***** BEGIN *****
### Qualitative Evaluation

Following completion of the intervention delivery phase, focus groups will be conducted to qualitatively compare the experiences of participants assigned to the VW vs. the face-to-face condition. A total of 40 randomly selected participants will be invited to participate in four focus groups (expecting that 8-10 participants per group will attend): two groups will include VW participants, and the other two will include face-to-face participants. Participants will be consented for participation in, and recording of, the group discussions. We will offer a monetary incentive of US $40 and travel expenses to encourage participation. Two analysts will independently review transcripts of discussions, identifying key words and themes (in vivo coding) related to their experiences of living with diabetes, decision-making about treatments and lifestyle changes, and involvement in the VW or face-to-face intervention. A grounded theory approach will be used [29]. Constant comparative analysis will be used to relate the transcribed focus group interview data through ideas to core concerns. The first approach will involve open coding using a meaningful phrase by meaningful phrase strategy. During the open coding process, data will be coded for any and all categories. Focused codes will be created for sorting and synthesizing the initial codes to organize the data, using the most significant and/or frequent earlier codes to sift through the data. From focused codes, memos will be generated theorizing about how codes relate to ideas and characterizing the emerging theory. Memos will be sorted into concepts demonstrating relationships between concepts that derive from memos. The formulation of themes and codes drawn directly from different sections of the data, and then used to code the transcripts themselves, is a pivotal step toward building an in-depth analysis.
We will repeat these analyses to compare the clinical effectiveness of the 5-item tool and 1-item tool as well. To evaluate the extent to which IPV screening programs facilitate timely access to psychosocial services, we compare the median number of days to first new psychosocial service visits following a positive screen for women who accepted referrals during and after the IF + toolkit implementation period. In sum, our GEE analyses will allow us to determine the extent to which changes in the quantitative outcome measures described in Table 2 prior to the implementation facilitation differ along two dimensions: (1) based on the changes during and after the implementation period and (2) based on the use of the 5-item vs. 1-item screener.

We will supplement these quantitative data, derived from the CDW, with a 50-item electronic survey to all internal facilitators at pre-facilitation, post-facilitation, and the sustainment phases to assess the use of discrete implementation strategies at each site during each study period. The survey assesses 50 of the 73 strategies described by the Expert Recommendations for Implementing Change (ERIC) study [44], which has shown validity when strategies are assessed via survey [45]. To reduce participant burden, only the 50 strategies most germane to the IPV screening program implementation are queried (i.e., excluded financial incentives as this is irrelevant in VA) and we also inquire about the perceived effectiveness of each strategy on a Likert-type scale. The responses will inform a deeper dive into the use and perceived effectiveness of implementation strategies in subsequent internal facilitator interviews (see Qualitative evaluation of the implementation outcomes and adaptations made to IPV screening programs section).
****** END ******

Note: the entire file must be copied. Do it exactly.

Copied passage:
### Qualitative Evaluation

Following completion of the intervention delivery phase, focus groups will be conducted to qualitatively compare the experiences of participants assigned to the VW vs. the face-to-face condition. A total of 40 randomly selected participants will be invited to participate in four focus groups (expecting that 8-10 participants per group will attend): two groups will include VW participants, and the other two will include face-to-face participants. Participants will be consented for participation in, and recording of, the group discussions. We will offer a monetary incentive of US $40 and travel expenses to encourage participation. Two analysts will independently review transcripts of discussions, identifying key words and themes (in vivo coding) related to their experiences of living with diabetes, decision-making about treatments and lifestyle changes, and involvement in the VW or face-to-face intervention. A grounded theory approach will be used [29]. Constant comparative analysis will be used to relate the transcribed focus group interview data through ideas to core concerns. The first approach will involve open coding using a meaningful phrase by meaningful phrase strategy. During the open coding process, data will be coded for any and all categories. Focused codes will be created for sorting and synthesizing the initial codes to organize the data, using the most significant and/or frequent earlier codes to sift through the data. From focused codes, memos will be generated theorizing about how codes relate to ideas and characterizing the emerging theory. Memos will be sorted into concepts demonstrating relationships between concepts that derive from memos. The formulation of themes and codes drawn directly from different sections of the data, and then used to code the transcripts themselves, is a pivotal step toward building an in-depth analysis.
We will repeat these analyses to compare the clinical effectiveness of the 5-item tool and 1-item tool as well. To evaluate the extent to which IPV screening programs facilitate timely access to psychosocial services, we compare the median number of days to first new psychosocial service visits following a positive screen for women who accepted referrals during and after the IF + toolkit implementation period. In sum, our GEE analyses will allow us to determine the extent to which changes in the quantitative outcome measures described in Table 2 prior to the implementation facilitation differ along two dimensions: (1) based on the changes during and after the implementation period and (2) based on the use of the 5-item vs. 1-item screener.

We will supplement these quantitative data, derived from the CDW, with a 50-item electronic survey to all internal facilitators at pre-facilitation, post-facilitation, and the sustainment phases to assess the use of discrete implementation strategies at each site during each study period. The survey assesses 50 of the 73 strategies described by the Expert Recommendations for Implementing Change (ERIC) study [44], which has shown validity when strategies are assessed via survey [45]. To reduce participant burden, only the 50 strategies most germane to the IPV screening program implementation are queried (i.e., excluded financial incentives as this is irrelevant in VA) and we also inquire about the perceived effectiveness of each strategy on a Likert-type scale. The responses will inform a deeper dive into the use and perceived effectiveness of implementation strategies in subsequent internal facilitator interviews (see Qualitative evaluation of the implementation outcomes and adaptations made to IPV screening programs section).